Diversity is the strength of the Kenai Peninsula Borough's economy, reports the borough's financial analyst in the latest edition of Situations and Prospects.
Published each year, the latest issue, made public Oct. 11, covers in detail various measures of the economy for 2006. In an executive summary of the 298-page document, borough analyst Jeanne Camp noted economic activity continues to grow each year as technological advances and global awareness provide opportunities on the peninsula. The executive summary is available on the borough's Web site.
"Even as some sectors contract," she said, "others expand, resulting in continued growth of taxable sales and employment."
At the end of 2006, an estimated 51,350 people lived within the borough's 24,737 square miles.
During that year, gross sales, an important measure of economic vitality, grew 5.3 percent over the previous year. Taxable sales rose 7.5 percent.
Camp said labor force and employment hit all-time highs. Meanwhile, unemployment decreased to the lowest point ever and the annual average monthly unemployment rate was third-lowest on record.
"Taxable sales have increased year after year and reached $887,619,394 in 2006," Camp reported. "Gross sales growth is less stable, but the trend is definitely upward, topping the $2 billion mark for a third year as 2006 sales totaled $2,701,347,858."
Those trends appear to have carried over into the current year.
Figures from the first two quarters of 2007 reported recently by the borough in the Quarterly Report of Key Economic Indicators for the period ending in June of this year show taxable sales increased 5.4 percent over second-quarter 2006 numbers. Gross sales comparing the two periods show a small decrease of 1.1 percent. Camp said that amount would be easily overcome as late returns are recorded later this year.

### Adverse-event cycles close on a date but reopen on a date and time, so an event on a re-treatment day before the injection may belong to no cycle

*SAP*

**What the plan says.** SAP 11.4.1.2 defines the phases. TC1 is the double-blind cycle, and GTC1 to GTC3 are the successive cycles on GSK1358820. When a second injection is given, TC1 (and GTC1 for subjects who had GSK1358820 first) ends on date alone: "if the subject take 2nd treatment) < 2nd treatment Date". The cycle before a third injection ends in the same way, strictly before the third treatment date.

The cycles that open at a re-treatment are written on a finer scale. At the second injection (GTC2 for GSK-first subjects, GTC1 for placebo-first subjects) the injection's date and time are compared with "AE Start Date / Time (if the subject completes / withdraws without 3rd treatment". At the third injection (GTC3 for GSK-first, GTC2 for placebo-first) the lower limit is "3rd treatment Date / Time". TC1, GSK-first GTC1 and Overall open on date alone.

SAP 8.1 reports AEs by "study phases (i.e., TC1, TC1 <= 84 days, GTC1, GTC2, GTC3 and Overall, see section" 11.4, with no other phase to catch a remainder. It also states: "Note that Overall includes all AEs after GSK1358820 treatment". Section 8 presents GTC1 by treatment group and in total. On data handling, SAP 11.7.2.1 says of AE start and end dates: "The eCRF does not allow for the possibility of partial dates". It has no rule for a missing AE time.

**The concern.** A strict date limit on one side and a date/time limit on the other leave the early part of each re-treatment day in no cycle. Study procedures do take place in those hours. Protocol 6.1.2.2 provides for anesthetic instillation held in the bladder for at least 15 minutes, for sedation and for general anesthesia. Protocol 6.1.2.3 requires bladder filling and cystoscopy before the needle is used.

During 2006, the Situations and Prospects report showed, two borough areas experienced double-digit gains in gross sales over 2005 Homer, by 14.9 percent, and Seldovia, by 10.1 percent. Meanwhile, Soldotna's gross sales grew 9.2 percent and Seward's grew by 4.9 percent.
The only city to show a gross-sales decrease down 2 percent was Kenai. Even the unincorporated areas of the borough saw a 4.5 percent gain in gross sales.
According to the report, Seldovia, Soldotna, Kenai, Homer, Seward and unincorporated areas of the borough saw increases in taxable sales.
The biggest gainer among the business sectors was retail sales, which posted a 6.9 percent gain in gross sales and 6.3 percent gain in taxable sales. Camp reported that the large retail sector had the greatest sales increase, and accommodation and food services also marked significant growth, posting some $9.4 million more in sales than in 2005.
"Certainly, a portion of that increase can be attributed to the Arctic Winter Games hosted by the Kenai Peninsula Borough early in the year," she said.
Camp noted that a new section appearing in the 2006 Situations and Prospects report shows how the borough and state economies are related. For instance, comparisons of the 1990 and 2000 census figures show that the Matanuska-Susitna Borough had the greatest population increase, but that the Kenai Peninsula Borough was second with a 22.7 percent growth rate in that decade.
The Mat-Su has continued that dominance ever since, growing by 30.1 percent between 2000 and 2006, while the KPB dropped to a 3.3 percent growth rate during that same period.
"Each of the five largest boroughs, and Alaska as a whole, are experiencing declining population in the 0 to 5 age group, and in the 30- to 45-year-old age group," Camp reported.
That the borough is a place attractive to older people is indicated by demographic figures showing the peninsula has, by far, the oldest median age of any of the five organized boroughs and Alaska as a whole. The median age in 2006 was 39.7 years.
It was just 36.3 years in 2000. Only Juneau, at 38.8, comes close. Alaska's median age is 33.5 years.
Hal Spence can be reached at email@example.com.
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